Films

People are disappointed with Sir Ian McKellen’s stance on Hollywood’s sex scandals

Posted by
Mike Rampton
Published
People are disappointed with Sir Ian McKellen's stance on Hollywood's sex scandals

It’s always a shame when someone beloved lets you down, even though by this point we’re getting used to it - it feels like a national treasure is outed as a bastard every week or so, and it’s almost a relief when you see someone’s name trending and it turns out they’re just dead, not horrible. 

The latest icon to reveal himself as just not as good as he should be is Sir Ian McKellen, giant of stage and screen, kick-ass wizard and a man who treated the ridiculousness of a character in a purple helmet named “Magneto” with the seriousness of a Shakespearean tragedy and in doing so, helped usher in the modern superhero film.

Yeah, turns out he’s kind of an arse though.

Speaking at the Oxford Union, he began sensibly enough: “People must be called out and it’s sometimes very difficult for victims to do that. I hope we’re going through a period that will help to eradicate [abuse] altogether.”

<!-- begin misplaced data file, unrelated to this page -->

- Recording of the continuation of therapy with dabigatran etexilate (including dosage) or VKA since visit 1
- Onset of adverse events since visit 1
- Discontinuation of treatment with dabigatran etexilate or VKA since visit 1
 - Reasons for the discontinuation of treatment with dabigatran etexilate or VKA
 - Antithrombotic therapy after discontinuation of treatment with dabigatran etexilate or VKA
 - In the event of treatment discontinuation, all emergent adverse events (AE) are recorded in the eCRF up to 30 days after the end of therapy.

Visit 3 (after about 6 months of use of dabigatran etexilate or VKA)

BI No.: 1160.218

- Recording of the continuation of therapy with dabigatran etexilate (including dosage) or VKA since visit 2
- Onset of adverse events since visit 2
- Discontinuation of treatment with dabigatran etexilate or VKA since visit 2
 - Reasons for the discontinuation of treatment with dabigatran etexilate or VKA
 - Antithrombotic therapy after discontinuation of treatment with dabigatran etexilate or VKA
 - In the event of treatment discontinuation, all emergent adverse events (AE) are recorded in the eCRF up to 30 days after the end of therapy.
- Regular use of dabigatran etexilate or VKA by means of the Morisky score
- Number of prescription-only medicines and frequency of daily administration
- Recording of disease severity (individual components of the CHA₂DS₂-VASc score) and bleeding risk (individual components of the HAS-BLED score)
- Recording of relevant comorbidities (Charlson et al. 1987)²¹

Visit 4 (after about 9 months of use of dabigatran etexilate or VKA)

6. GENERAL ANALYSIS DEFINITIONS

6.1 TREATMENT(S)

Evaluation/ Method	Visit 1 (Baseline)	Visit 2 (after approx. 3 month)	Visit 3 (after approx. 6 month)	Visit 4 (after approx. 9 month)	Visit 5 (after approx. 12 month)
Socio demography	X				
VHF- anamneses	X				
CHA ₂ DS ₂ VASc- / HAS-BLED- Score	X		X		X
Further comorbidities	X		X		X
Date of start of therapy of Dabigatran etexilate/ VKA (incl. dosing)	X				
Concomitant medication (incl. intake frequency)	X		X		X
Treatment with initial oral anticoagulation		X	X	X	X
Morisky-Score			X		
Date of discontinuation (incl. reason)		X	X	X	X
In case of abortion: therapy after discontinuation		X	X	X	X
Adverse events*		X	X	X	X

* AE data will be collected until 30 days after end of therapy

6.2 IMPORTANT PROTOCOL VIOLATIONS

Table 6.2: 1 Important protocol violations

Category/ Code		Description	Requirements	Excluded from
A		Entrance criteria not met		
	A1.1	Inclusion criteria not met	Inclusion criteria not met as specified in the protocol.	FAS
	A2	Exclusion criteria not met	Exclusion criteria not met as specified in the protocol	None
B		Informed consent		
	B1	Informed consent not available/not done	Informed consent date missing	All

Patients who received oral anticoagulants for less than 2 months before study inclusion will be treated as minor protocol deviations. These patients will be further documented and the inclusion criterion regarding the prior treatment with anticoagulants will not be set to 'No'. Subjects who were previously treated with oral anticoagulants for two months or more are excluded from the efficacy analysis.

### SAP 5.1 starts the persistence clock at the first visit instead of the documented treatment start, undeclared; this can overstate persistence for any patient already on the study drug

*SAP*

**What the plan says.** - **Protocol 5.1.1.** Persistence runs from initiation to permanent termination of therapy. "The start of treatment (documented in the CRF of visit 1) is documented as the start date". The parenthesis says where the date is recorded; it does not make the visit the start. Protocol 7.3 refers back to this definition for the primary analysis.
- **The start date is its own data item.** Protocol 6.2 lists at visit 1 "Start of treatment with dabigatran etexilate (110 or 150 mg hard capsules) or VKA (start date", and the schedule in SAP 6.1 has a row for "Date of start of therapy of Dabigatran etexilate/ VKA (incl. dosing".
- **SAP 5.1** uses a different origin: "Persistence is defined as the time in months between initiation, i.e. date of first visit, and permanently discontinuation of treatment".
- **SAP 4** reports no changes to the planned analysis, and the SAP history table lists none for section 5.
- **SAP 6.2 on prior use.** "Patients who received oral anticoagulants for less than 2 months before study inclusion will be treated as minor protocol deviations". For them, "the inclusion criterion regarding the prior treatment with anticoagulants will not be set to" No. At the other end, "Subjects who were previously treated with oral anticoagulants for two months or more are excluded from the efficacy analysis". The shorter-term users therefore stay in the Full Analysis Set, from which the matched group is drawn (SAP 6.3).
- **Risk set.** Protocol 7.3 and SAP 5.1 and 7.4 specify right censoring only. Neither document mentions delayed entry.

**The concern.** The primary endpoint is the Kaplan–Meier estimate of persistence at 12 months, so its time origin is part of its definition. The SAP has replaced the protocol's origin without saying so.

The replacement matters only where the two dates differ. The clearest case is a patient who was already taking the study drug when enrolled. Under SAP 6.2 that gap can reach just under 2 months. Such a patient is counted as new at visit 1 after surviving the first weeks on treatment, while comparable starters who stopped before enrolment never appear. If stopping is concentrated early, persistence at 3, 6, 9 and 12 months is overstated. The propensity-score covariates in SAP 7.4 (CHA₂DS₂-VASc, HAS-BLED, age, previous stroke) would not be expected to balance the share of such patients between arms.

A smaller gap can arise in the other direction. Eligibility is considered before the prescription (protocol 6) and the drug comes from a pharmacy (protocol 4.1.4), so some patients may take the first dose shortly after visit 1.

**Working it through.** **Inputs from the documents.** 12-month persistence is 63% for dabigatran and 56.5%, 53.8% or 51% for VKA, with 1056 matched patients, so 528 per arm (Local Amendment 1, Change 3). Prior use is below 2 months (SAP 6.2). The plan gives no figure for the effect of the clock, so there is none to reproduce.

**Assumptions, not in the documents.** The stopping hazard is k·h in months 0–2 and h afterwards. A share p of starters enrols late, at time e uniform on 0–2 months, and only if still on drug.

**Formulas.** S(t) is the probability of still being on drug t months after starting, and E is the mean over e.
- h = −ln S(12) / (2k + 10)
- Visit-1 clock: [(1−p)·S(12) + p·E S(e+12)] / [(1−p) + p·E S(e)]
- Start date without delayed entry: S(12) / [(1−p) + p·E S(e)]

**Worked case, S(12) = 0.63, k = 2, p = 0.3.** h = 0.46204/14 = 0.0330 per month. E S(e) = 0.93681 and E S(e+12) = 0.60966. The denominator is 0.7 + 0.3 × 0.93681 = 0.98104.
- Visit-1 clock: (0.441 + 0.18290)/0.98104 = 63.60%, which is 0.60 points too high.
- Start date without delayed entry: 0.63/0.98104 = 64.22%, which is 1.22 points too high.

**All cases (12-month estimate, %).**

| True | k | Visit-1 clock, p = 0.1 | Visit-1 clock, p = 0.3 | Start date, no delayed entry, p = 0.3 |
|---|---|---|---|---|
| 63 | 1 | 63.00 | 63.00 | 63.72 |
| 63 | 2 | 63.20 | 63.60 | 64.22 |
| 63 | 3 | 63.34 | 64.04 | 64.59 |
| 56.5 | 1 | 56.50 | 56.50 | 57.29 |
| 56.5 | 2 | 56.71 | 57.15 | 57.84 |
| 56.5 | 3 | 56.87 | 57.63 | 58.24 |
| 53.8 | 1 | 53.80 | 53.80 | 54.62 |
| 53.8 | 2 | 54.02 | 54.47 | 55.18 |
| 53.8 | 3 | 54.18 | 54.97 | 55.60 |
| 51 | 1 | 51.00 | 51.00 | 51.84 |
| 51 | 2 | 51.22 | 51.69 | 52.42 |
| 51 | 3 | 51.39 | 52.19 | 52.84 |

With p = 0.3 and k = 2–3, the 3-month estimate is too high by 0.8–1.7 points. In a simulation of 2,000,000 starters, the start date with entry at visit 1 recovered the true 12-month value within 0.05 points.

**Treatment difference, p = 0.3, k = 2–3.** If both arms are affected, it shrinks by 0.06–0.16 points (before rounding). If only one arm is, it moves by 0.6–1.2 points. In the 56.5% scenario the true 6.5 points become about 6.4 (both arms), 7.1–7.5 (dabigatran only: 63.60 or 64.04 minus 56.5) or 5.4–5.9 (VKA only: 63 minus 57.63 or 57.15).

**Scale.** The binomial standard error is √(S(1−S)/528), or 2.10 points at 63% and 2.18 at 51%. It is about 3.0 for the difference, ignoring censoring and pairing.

So far, so good. Then he used the word “But” and it all went wrong. “But from my own experience, when I was starting acting in the early Sixties, the director of the theatre I was working at showed me some photographs he got from women who were wanting jobs. Some of them had, at the bottom of their photograph, DRR — ‘directors’ rights respected’. In other words, if you give me a job, you can have sex with me. That was commonplace from people who proposed that they should be a victim. Madness. People have taken advantage of that and encouraged it and it absolutely will not do.”

That DRR thing absolutely probably happened - the Sixties were bonkers, showbiz is bonkers and there have always been people willing to do anything to get into it - and McKellen isn’t explicitly saying that people being sexually exploited to get work are to blame for their own exploitation or for propagating a culture of abuse. But what’s being achieved by him saying any of this? Isn’t he just, in real terms, giving those who do wish to discredit victims an easy out, and giving those who would like to come forward to tell their stories doubt that they’d be believed?

Not content with his ruining-everything “But”, he followed it up with an everything-ruining “Even though”: “I assume nothing but good will come out of these revelations, even though some people get wrongly accused — there’s that side of it as well.”

Obviously, people are underwhelmed by Gandalf’s thoughts on this matter.

We’ve still got Patrick Stewart. Patrick Stewart’s still really nice, right?